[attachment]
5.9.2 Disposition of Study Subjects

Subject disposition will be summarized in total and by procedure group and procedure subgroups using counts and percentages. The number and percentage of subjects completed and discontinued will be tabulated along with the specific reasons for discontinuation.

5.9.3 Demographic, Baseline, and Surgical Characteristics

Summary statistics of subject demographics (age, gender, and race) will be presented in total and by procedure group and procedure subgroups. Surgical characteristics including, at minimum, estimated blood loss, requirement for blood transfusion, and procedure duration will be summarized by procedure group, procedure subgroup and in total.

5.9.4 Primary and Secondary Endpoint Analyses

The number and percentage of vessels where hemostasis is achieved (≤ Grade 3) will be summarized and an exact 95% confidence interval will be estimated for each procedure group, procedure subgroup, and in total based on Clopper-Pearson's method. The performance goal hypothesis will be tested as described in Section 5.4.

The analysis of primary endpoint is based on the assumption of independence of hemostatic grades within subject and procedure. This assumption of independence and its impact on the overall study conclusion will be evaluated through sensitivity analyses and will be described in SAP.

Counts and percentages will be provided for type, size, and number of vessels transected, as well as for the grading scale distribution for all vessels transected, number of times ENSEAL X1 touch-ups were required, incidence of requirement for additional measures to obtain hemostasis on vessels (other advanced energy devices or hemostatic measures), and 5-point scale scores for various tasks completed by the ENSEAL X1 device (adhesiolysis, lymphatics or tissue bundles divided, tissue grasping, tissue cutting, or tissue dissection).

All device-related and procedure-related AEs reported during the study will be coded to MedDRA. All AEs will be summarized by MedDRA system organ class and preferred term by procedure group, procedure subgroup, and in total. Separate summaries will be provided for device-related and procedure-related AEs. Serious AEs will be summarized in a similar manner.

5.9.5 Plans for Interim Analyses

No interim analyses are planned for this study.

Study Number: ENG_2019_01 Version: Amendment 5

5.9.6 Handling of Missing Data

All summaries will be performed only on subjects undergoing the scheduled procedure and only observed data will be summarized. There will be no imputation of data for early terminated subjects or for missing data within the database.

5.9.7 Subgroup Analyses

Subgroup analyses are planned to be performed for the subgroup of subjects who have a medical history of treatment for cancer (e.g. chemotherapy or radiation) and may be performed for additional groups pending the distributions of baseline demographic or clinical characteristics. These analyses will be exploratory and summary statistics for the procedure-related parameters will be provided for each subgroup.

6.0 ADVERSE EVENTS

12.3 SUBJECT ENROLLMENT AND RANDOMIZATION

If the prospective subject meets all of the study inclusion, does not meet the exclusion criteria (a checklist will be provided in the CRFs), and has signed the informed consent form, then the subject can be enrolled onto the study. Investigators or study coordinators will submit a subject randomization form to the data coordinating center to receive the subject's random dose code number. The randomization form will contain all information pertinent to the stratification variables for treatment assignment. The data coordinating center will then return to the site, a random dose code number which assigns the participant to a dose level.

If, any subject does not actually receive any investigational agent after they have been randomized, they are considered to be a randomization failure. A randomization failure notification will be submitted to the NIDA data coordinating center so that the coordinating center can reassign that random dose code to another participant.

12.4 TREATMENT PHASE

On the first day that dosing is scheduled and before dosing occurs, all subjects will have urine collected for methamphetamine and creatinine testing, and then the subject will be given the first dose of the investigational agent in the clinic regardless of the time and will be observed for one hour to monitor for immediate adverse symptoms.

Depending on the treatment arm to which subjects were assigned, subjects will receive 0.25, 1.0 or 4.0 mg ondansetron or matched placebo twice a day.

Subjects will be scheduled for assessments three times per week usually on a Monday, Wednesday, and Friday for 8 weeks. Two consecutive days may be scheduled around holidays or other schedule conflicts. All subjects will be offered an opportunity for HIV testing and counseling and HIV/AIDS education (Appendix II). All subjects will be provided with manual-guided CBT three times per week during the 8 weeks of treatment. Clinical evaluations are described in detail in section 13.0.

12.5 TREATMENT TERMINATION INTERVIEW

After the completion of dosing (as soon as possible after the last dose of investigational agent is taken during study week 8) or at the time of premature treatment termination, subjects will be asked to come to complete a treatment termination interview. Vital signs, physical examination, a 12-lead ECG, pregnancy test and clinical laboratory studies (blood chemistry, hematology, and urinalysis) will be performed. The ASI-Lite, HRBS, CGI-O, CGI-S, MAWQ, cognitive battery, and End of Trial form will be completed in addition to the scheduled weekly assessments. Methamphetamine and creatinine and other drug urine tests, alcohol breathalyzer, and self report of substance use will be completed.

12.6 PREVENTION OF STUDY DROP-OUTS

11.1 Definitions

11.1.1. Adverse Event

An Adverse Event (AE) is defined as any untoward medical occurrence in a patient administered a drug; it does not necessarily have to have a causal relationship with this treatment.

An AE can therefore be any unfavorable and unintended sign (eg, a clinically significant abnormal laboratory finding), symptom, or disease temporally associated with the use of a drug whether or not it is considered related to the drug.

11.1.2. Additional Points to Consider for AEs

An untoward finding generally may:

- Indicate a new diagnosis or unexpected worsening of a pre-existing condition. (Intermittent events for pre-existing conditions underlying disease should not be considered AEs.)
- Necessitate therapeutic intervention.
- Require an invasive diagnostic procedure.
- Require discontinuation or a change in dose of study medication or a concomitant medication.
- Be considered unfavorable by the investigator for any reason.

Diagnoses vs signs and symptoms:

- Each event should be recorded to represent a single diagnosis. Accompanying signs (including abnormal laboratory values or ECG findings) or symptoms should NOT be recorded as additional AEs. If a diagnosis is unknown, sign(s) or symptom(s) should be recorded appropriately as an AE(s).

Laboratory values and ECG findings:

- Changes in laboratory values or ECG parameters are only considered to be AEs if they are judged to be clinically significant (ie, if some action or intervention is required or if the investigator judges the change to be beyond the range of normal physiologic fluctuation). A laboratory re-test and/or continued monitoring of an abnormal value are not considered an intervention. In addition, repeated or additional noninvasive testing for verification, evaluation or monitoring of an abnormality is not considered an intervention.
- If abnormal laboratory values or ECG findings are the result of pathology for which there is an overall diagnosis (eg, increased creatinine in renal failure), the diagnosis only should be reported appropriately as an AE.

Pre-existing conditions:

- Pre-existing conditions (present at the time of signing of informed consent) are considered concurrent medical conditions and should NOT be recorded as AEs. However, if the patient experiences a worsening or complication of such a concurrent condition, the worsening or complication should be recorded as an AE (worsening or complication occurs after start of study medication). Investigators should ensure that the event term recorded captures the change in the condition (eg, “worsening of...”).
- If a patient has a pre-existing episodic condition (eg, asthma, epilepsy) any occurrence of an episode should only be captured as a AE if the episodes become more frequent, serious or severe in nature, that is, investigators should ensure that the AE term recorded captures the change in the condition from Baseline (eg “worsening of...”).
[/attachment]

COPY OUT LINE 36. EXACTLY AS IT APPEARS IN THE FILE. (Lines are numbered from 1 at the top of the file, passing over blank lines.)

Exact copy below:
- Require an invasive diagnostic procedure.